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TitleSource characteristics of the 2015 Mw 7.8 Gorkha (Nepal) earthquake and its Mw 7.2 aftershock from space geodesy
AuthorFeng, WORCID logo; Lindsey, E; Barbot, S; Samsonov, S VORCID logo; Dai, K; Li, P; Li, Z; Almeida, R; Chen, J; Xu, X
SourceTectonophysics vol. 712-713, 2017 p. 747-758,
Alt SeriesNatural Resources Canada, Contribution Series 20170192
PublisherElsevier BV
Mediapaper; on-line; digital
File formatpdf
AreaGorkha; Kathmandu; Nepal
Lat/Long WENS 84.0000 88.0000 29.0000 26.0000
Subjectsearthquakes; remote sensing; health hazards; faults, slip; modelling; ALOS-2; Sentinel-1a; The Main Frontal Thrust fault (MFT); RADARSAT-2
Illustrationslocation maps; satellite images; tables; plots
Released2016 03 02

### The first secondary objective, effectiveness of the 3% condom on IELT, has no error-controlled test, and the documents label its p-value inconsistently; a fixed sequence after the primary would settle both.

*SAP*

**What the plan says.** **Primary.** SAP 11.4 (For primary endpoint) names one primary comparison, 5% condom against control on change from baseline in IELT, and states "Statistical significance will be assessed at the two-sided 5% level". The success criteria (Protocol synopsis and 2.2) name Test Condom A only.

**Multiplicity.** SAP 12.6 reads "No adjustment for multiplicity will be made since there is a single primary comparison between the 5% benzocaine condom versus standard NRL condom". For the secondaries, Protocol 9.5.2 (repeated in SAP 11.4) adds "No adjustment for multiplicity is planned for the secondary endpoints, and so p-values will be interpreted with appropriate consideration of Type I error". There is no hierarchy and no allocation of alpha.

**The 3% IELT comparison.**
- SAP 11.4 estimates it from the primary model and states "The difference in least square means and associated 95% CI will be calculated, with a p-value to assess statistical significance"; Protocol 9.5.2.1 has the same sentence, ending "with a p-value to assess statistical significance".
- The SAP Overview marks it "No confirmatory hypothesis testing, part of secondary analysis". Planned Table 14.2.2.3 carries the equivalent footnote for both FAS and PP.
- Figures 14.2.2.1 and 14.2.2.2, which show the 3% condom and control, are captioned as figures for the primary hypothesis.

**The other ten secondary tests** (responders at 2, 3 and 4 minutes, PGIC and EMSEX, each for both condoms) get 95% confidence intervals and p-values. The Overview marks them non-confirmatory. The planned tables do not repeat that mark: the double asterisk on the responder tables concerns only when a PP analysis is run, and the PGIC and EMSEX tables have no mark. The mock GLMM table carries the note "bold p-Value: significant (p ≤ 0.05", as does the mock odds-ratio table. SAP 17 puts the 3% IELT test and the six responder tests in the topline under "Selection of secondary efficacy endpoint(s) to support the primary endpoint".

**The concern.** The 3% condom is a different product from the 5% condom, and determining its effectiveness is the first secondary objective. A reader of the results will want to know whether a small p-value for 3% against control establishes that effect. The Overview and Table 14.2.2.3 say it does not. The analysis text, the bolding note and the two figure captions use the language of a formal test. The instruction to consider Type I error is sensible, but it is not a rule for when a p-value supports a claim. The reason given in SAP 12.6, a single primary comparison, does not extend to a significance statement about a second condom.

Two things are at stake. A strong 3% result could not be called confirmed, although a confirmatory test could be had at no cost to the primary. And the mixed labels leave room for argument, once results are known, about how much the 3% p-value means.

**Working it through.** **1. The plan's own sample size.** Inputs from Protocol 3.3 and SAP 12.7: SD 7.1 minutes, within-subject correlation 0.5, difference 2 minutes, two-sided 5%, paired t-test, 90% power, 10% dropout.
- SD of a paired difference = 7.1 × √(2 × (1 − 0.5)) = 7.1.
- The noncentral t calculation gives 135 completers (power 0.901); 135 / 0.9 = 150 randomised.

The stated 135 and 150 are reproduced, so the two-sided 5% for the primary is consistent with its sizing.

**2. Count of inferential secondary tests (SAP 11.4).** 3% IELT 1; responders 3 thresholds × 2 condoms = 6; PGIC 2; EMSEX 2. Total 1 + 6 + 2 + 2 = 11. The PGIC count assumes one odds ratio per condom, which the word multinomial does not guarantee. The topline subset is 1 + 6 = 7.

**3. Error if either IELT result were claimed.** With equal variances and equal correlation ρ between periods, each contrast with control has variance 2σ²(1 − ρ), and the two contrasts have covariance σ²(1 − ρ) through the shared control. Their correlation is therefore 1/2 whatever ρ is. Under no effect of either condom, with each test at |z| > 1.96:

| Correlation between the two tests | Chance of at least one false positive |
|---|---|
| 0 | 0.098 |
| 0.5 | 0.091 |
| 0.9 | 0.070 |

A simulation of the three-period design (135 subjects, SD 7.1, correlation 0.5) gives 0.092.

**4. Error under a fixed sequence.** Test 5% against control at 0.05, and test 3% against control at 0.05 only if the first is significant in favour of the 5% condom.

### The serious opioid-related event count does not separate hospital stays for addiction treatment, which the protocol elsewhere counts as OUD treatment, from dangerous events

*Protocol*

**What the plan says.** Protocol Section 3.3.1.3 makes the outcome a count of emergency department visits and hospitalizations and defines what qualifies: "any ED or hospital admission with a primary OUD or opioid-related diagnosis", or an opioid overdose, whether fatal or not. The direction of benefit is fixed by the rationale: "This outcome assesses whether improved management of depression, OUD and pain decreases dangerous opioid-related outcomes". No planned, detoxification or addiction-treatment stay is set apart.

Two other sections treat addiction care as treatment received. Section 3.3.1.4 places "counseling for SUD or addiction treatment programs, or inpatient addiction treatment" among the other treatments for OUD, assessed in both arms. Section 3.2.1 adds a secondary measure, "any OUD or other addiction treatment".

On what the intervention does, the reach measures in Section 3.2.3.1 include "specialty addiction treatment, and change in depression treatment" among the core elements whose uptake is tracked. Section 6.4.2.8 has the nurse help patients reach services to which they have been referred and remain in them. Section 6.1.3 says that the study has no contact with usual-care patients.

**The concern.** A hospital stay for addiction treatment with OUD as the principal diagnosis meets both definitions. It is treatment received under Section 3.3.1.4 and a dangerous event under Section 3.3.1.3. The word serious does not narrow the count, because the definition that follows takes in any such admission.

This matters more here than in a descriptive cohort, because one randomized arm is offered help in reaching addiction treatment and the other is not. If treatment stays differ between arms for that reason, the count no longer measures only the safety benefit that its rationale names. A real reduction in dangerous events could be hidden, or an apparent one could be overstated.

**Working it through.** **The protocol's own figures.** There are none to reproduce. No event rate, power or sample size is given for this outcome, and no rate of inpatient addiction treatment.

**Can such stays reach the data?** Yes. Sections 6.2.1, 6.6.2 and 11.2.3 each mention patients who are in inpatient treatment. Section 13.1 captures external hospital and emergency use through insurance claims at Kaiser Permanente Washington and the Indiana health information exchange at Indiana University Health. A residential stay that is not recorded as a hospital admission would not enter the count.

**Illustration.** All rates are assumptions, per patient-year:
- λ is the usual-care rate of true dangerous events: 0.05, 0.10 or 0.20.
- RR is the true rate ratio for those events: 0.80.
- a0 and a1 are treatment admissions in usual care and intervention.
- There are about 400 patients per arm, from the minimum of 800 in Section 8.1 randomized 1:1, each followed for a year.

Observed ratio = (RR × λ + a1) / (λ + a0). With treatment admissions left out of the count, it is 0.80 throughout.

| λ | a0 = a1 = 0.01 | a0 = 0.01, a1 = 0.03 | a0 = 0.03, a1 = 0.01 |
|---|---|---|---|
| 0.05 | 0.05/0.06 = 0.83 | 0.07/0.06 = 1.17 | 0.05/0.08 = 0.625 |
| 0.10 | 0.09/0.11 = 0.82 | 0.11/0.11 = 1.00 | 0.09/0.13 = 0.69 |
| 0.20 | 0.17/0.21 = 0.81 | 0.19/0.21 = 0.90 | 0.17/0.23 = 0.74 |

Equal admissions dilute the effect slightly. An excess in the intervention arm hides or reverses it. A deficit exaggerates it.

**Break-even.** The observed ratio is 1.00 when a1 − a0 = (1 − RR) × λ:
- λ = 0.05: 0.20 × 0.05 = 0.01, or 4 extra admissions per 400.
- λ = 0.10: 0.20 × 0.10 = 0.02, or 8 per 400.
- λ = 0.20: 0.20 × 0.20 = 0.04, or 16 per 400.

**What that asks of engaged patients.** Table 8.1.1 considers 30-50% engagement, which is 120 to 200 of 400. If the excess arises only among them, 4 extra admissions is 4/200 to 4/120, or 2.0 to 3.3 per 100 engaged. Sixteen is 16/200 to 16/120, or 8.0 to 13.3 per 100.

AbstractOn April 25, 2015, a destructive MW 7.8 earthquake struck the capital of Nepal, Kathmandu, killing more than 8800 people and destroying numerous historical structures. We analyze six coseismic interferograms from several satellites (ALOS-2, Sentinel-1 A, and RADARSAT-2), as well as three-dimensional displacements at six GPS stations to investigate fault structure and slip distribution of the Gorkha earthquake. Using a layered crustal structure, the best-fit slip model shows that the preferred dip angle of the mainshock fault is 6 ± 3.5° and the major slip is concentrated within depths of 8 - 15 km. The maximum slip of ~ 6.0 m occurs at a depth of 11 km, 70 km south east of the epicenter. The coseismic rupture extends ~ 150 km eastward of the epicentre with a cumulative geodetic moment of 7.8 × 1020 Nm, equivalent to an earthquake of MW 7.84. We also investigate the MW 7.2 aftershock on 12 May 2015 using another three postseismic interferograms from ALOS2, RADARSAT-2, and Sentinel-1 A. The InSAR-based best-fit slip model of the largest aftershock implies that its major slip is next to the eastern lower end of the mainshock rupture with a similar maximum slip of ~ 6 m at a depth of ~ 13 km. This study generates various coseismic geodetic measurements to determine the source parameters of the MW 7.8 Gorkha earthquake and 12 May MW 7.2 afershock, providing an additional chance to understand the local fault structure and slip extent.

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